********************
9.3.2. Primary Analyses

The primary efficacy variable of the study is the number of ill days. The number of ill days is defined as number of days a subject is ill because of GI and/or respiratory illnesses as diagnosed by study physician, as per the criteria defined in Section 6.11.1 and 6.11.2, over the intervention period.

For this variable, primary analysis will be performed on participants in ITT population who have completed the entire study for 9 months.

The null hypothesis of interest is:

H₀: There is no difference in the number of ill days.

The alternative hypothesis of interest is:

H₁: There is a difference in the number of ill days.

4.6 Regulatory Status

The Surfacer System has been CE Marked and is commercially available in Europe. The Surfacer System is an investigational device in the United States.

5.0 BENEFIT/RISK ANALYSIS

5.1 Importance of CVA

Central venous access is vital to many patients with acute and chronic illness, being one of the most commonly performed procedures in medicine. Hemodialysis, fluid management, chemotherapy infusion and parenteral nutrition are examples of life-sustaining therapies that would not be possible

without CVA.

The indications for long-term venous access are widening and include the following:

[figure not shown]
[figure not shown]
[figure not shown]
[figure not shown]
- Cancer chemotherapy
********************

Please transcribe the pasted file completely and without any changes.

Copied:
9.3.2. Primary Analyses

The primary efficacy variable of the study is the number of ill days. The number of ill days is defined as number of days a subject is ill because of GI and/or respiratory illnesses as diagnosed by study physician, as per the criteria defined in Section 6.11.1 and 6.11.2, over the intervention period.

For this variable, primary analysis will be performed on participants in ITT population who have completed the entire study for 9 months.

The null hypothesis of interest is:

H₀: There is no difference in the number of ill days.

The alternative hypothesis of interest is:

H₁: There is a difference in the number of ill days.

4.6 Regulatory Status

The Surfacer System has been CE Marked and is commercially available in Europe. The Surfacer System is an investigational device in the United States.

5.0 BENEFIT/RISK ANALYSIS

5.1 Importance of CVA

Central venous access is vital to many patients with acute and chronic illness, being one of the most commonly performed procedures in medicine. Hemodialysis, fluid management, chemotherapy infusion and parenteral nutrition are examples of life-sustaining therapies that would not be possible

without CVA.

The indications for long-term venous access are widening and include the following:

[figure not shown]
[figure not shown]
[figure not shown]
[figure not shown]
- Cancer chemotherapy